HPV infection among pregnant women common, but vertical transmission infrequent
Vaginal human papillomavirus (HPV) is frequently detected among pregnant women, but perinatal transmission does not appear to occur as often, according to data from the HERITAGE* study.
HERITAGE included 1,050 pregnant women (mean age 31.3 years) at no more than 14 weeks of gestation. HPV DNA testing was performed on self-collected vaginal samples (during pregnancy) and placental samples (swabs and biopsies after birth). Testing (birth, 3 months, and 6 months) was also done on conjunctival, oral, pharyngeal, and genital samples collected from children of mothers positive for HPV.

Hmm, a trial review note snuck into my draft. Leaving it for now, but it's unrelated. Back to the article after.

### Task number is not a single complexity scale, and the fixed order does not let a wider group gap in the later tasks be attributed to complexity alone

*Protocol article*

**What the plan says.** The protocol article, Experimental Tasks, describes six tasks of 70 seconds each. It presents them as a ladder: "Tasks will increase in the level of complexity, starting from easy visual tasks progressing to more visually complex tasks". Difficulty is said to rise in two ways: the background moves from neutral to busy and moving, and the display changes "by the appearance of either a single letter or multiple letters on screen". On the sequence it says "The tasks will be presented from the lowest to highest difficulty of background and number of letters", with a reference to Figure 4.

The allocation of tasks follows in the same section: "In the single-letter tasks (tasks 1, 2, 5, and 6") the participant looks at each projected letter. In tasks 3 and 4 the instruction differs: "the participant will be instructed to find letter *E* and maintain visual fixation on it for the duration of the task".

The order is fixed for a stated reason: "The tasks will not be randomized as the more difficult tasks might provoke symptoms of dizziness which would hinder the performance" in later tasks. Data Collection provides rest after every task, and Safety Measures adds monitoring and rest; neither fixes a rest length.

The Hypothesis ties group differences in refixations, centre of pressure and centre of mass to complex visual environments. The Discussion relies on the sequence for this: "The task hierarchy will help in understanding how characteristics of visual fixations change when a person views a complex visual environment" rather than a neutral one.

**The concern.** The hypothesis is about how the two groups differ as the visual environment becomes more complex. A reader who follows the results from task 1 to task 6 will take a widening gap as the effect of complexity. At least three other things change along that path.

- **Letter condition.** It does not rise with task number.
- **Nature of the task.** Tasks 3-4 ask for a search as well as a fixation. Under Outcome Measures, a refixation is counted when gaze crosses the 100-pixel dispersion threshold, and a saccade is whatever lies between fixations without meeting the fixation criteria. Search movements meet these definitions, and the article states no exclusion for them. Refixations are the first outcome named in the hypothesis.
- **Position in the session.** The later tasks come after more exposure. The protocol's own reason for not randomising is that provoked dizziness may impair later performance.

HPV prevalence among pregnant women at baseline was 40.3 percent (95 percent confidence interval [CI], 37.3–43.3). Of the 422 HPV-positive women, 280 (66.4 percent) had at least one high-risk genotype and 190 (45.0 percent) were coinfected with multiple genotypes.
HPV was detected in 92 of 860 placentas (10.7 percent, 95 percent CI, 8.8–12.9) overall, but only 14 of 361 (3.9 percent) of biopsy specimens on the foetal side under the amniotic membrane were positive.
The rate of neonatal HPV at birth and/or at 3 months was 7.2 percent (95 percent CI, 5.0–10.3) overall, with the conjunctiva being the most frequent site of infection (3.2 percent, 95 percent CI, 1.8–5.6). This was followed by the mouth (2.9 percent, 95 percent CI, 1.6–5.2), the genital area (2.7 percent, 95 percent CI, 1.4–4.9), and the pharynx (0.8 percent, 95 percent CI, 0.2–2.5).
Of note, all HPV detected in children at birth cleared before the age of 6 months.
*The Human Papillomavirus Perinatal Transmission and Risk of HPV Persistence Among Children